Please see Part 1 of this article for further information on keeping and breeding Green Basilisks (Basiliscus plumifrons), American or Brown Basilisks (B. basiliscus) and Banded Basilisks (B. vittatus).
Female Green Basilisks deposit 7-15 eggs in a 6-10 inch deep pit that they evacuate in moist soil (please see Part I of this article for details). The front and rear legs are then brought into play in re-filling the nest site.
Some folks have reported that female Green Basilisks peer into the nest several times before covering it, and then wait near the nest until the fill-soil dries out a bit and matches the surrounding earth in appearance. I’ve not observed this, but can attest that, once covered, the nest is very difficult to find. This is especially true in large terrariums or zoo exhibits…in fact, co-workers of mine have found Green Basilisk hatchlings in large exhibits without having been aware that a nest was present.
Incubating the Eggs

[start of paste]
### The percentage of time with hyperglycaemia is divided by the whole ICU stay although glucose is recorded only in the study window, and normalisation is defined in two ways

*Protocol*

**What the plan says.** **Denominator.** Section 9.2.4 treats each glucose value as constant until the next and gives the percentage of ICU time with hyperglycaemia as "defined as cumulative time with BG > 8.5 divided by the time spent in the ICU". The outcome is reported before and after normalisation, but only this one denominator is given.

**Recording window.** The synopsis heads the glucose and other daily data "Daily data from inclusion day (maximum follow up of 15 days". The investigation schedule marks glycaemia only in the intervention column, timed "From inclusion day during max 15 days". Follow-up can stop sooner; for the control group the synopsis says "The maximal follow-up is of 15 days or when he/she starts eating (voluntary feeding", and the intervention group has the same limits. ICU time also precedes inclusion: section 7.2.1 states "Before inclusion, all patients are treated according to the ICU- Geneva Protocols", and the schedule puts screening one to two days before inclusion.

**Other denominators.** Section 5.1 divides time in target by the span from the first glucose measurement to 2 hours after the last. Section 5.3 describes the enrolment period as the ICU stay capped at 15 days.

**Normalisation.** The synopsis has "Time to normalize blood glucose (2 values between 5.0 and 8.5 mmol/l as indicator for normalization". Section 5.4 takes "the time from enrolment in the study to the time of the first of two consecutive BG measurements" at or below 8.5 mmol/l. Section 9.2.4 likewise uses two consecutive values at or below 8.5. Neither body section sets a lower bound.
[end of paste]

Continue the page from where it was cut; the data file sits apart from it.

The eggs should be removed to a reptile egg incubator set at 82-85 F. At these temperatures, the eggs will hatch in 60-70 days. The hatchlings average just over 5 inches in length, and usually begin feeding within 1-7 days.
Hatchling Care and Feeding
Green Basilisk hatchlings are quite hardy if properly cared for, but will languish if not provided with UVB light and vitamin/mineral supplementation as described in Part I of this article.
Guppies and small minnows are an ideal calcium source, and dietary variety, including wild-caught insects, is essential. Basilisks are one of the few lizards that accept earthworms, and these are an ideal food source for both young and adult individuals. Soft-bodied roaches (i.e. Orange-Spotted Roaches) and silkworms are also favored.
Young Green Basilisks should be maintained at 80 F, and have access to a basking site of 85-90 F. Sexual maturity is usually reached by age 18 months, but males may begin to do battle at the tender age of 6 months, and so should be segregated early.
Banded and Brown Basilisks
Female Banded Basilisks produce up to 18 eggs. The eggs seem to tolerate a wide range of temperatures, and have successfully hatched in 75-150 days at 77-93 F.
Brown Basilisk clutches contain from 8-20 eggs, which hatch in 70-90 days at 84 F.
Please see this National Geographic article for more natural history information.
Mature male Green Basilisks are very impressive – especially when running on water…please take a look at this video.